Historic Fourth Ward Park features a host of artistic elements (Photo by Donita Newton Pendered)

At the ARC breakfast, Bruce Katz, vice president of the Brookings Institution in Washington, D.C., presented a recipe of how the region could become more competitive economically.

A key ingredient is to make metro Atlanta a hub of innovation — and the arts are essential to building a creative economy. The good news is that Atlanta already has a strong base to build on.

“Leverage that distinctive position,” Katz said, mentioning the city’s companies, universities, governments, and the arts that can be linked to become an “innovation district” for Atlanta.

“What you have in this region and in this city are all the makings of a 21st Century innovation district. You have university powerhouses and remarkable cultural institutions. This is something to build on.”

So as Atlanta looks to the future, Katz said that “building a 21st Century innovation district should be high on the list.”

Metro Atlanta also should try to foster a “new wave of place making” developing communities where young creative people would like to live. That includes walkable communities connected by transit and places where people can live, work and play. “Transit is not something nice to do, it’s essential for your competitiveness,” Katz said.

Fanciful bicycle flies in the wind as part of Art Along the BeltLine (Photo by Maria Saporta)

The Atlanta region has so much on its plate — to invest in its transportation infrastructure, to improve its public education, to become a more sustainable city that encourages a green economy, and yes, to help our arts and cultural community flourish.

Offerings like the Defiant Requiem, art along the BeltLine, the play “Apples & Oranges” by native son Alfred Uhry are only a few of what Atlanta has to offer.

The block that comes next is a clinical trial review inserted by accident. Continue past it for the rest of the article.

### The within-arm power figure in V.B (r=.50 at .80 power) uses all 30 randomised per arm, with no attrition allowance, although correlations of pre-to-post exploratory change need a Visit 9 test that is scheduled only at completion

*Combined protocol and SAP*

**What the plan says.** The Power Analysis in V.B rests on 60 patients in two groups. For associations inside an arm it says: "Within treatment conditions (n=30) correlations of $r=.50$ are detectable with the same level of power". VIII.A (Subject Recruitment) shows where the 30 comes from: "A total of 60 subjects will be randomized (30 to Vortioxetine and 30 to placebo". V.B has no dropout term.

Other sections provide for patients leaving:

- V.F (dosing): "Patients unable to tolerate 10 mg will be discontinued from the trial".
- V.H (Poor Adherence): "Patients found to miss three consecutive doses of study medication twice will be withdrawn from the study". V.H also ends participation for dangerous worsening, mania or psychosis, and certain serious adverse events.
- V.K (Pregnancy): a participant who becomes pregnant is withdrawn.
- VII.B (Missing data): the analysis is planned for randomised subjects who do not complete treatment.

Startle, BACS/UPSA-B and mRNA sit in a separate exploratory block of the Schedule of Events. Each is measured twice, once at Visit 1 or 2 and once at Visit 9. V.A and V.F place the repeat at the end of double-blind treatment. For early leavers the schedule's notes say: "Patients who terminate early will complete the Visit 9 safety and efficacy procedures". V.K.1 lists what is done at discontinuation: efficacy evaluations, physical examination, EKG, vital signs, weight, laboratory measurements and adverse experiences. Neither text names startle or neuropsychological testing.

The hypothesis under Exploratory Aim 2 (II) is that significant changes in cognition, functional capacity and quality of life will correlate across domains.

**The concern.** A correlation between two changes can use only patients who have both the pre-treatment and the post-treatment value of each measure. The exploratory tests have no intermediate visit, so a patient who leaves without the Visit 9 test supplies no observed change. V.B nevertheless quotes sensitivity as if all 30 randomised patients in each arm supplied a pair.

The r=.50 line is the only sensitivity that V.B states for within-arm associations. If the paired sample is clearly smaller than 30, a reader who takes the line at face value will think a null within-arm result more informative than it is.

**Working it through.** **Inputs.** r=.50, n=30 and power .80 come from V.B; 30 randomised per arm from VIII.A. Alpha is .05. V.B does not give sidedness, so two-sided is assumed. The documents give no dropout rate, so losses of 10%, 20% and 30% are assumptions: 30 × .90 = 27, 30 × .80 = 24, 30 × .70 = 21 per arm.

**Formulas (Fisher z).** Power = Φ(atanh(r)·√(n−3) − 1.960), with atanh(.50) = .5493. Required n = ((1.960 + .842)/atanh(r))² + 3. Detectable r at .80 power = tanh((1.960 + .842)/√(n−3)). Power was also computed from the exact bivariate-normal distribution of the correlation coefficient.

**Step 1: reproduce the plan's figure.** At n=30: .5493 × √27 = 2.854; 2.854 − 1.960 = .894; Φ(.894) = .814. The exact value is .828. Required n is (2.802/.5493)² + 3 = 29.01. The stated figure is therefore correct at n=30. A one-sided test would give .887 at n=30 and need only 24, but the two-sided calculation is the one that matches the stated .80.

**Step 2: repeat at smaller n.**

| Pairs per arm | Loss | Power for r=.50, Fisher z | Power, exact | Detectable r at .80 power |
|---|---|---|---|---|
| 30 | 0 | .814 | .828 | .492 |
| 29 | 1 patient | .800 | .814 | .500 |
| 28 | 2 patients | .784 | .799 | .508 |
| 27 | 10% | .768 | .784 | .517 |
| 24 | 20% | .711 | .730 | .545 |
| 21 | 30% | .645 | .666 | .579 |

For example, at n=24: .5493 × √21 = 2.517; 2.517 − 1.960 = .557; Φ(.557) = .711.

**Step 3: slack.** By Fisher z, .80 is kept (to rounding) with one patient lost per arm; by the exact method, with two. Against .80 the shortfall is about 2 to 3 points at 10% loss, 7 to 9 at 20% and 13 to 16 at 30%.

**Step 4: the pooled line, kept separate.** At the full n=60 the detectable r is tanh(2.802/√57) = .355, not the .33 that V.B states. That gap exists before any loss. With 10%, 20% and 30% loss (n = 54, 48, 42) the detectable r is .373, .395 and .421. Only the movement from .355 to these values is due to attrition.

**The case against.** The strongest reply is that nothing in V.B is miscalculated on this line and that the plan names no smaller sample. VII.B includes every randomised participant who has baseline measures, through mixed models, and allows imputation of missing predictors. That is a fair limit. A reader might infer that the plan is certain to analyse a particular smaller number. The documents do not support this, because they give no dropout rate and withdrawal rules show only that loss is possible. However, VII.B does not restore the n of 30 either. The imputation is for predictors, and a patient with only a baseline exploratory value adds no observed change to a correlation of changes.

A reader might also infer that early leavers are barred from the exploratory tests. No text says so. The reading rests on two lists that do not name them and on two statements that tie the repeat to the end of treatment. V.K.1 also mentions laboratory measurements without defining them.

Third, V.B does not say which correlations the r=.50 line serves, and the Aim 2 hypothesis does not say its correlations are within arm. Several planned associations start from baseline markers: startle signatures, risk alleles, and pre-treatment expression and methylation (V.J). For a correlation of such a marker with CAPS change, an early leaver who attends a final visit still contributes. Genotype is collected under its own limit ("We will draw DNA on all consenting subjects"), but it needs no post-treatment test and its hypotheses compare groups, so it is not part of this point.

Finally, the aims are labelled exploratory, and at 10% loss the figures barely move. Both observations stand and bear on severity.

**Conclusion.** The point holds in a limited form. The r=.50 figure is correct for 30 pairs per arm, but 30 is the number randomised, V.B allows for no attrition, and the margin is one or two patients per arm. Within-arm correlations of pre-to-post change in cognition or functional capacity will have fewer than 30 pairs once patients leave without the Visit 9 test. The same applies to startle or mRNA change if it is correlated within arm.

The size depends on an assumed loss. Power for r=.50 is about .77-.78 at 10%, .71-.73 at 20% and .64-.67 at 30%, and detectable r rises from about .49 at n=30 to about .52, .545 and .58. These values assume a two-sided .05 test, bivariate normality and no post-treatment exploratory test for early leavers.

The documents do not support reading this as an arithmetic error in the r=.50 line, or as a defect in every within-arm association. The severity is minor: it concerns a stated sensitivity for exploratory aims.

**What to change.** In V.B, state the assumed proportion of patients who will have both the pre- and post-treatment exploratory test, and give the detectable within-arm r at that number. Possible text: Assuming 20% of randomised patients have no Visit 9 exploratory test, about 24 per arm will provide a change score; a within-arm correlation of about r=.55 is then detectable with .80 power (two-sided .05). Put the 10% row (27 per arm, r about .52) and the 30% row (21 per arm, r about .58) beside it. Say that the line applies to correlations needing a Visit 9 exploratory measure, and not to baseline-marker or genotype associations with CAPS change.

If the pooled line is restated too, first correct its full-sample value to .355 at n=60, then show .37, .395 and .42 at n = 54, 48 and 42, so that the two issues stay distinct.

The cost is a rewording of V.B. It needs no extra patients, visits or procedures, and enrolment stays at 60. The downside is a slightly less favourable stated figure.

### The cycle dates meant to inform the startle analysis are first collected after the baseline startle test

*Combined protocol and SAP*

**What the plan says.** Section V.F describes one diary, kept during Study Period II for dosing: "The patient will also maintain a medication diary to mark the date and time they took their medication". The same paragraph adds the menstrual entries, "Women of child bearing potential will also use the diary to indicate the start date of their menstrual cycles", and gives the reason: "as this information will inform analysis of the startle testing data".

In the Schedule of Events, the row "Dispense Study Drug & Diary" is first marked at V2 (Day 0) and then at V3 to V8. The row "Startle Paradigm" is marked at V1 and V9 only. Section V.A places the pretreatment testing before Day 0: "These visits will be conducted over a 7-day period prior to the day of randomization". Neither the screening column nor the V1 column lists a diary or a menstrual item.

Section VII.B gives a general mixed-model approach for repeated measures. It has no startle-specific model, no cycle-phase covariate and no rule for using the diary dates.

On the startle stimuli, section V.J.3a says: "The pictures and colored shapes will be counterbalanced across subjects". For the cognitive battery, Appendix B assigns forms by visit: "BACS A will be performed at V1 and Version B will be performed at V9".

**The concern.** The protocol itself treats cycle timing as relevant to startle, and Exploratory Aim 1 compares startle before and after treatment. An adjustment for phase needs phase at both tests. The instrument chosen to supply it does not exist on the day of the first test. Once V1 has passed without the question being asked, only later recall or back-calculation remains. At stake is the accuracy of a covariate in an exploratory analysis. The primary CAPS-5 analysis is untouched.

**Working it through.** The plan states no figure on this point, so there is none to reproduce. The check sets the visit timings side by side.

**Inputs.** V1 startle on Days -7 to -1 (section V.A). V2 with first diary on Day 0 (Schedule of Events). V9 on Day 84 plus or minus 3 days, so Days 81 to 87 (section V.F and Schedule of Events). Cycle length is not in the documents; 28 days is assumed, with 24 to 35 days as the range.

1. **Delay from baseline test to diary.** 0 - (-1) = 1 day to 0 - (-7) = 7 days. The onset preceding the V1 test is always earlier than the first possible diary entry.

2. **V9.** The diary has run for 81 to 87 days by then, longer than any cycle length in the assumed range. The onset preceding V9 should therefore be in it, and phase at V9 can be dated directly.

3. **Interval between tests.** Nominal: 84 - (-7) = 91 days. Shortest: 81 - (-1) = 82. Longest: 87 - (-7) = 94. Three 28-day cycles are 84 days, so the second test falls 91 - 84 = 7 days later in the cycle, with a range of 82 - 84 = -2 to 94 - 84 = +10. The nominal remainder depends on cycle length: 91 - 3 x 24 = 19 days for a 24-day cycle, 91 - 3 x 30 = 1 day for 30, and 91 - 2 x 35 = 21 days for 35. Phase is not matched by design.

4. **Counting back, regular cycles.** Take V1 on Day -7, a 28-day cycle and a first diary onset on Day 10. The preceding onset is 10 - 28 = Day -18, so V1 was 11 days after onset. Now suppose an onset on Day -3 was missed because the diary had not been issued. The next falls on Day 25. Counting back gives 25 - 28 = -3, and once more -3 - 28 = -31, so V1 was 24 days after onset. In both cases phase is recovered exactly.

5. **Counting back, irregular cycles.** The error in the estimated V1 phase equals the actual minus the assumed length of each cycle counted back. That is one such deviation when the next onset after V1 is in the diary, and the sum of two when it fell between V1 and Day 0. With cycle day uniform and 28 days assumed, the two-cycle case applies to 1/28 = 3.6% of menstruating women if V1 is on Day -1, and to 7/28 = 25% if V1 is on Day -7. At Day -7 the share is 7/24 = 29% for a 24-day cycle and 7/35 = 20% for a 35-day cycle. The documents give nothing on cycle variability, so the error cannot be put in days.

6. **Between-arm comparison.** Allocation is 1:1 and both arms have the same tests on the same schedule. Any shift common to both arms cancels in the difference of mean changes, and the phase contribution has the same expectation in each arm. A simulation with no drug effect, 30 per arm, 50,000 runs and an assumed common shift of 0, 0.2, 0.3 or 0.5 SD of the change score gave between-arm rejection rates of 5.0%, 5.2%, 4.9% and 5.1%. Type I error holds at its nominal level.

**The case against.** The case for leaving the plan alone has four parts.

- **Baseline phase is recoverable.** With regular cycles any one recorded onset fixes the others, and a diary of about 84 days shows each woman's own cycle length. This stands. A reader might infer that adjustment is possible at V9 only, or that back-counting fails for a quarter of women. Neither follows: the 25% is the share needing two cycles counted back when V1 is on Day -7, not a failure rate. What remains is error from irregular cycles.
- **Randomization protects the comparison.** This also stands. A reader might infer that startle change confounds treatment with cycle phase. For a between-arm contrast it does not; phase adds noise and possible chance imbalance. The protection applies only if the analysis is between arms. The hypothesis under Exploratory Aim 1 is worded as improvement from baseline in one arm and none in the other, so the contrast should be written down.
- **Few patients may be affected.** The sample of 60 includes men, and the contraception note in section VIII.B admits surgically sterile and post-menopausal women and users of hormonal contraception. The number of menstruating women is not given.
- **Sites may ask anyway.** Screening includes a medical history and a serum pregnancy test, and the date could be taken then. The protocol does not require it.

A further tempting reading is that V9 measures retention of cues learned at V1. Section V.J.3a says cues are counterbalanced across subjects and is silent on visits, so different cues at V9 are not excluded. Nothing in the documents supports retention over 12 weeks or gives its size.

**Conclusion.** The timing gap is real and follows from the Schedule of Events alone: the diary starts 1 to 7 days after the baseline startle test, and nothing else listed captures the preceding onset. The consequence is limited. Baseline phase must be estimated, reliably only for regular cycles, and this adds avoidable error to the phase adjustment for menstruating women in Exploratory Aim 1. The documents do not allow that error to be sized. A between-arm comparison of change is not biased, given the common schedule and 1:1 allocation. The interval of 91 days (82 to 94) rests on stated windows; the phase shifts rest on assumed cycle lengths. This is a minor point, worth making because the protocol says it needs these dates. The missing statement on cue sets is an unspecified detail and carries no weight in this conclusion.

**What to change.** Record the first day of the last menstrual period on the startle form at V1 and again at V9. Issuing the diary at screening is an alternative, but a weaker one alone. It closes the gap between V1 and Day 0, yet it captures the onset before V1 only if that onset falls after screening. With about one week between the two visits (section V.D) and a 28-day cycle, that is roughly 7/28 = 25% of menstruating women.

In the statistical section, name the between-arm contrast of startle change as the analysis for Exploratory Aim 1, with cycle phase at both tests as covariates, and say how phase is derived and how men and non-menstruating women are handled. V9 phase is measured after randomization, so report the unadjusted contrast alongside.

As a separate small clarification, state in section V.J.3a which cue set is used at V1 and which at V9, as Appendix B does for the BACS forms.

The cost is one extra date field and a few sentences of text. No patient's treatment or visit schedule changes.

And the more vibrant arts and cultural scene we have will contribute to Atlanta becoming a great city.

Members of the ARC’s Arts and Cultural Advisory Board

Amanda Thompson, City of Decatur, Planning Director – DeKalb County Bucky Johnson, City of Norcross, Mayor – Gwinnett County

Buzz Ahrens, Cherokee County, Chairman – Cherokee County

Harvey Persons, City of Douglasville, Mayor – Douglas County

Emil Runge, Fulton County, – Fulton County

Judy Waters, Community Foundation for Northeast Georgia, Executive Director – Gwinnett County

Sonji Jacobs Dade, City of Atlanta, Director of Communications – Fulton County

Mara Holley, Wells Fargo Government & Institutional Banking, Senior Vice President & Regional Director – Regional

Richard Oden, Rockdale County, Chairman – Rockdale County

Kerry Armstrong, Pope & Land Enterprise, Senior Vice President – Gwinnett County

Pam Sessions, Hedgewood Realty, President – Forsyth County

Gay Grooms, Elm Street Cultural Arts Center, Artistic Director – Cherokee County

Anthony Rodriguez, Aurora Theatre, Artistic Director – Gwinnett County

Dave Peterson, North Highland Company, Chairman – Fulton County

David Connell, Cobb Chamber of Commerce, President & CEO – Cobb County

Joe Bankoff, Georgia Tech, Sam Nunn School of International Affairs, Fulton County

Kathy Gilbert, Southern Crescent Symphony Orchestra, – Henry County

Lisa Cremin, Metro Atlanta Arts Fund, Director – Regional

Mary Pat Matheson, Atlanta Botanical Garden, Executive Director – Fulton County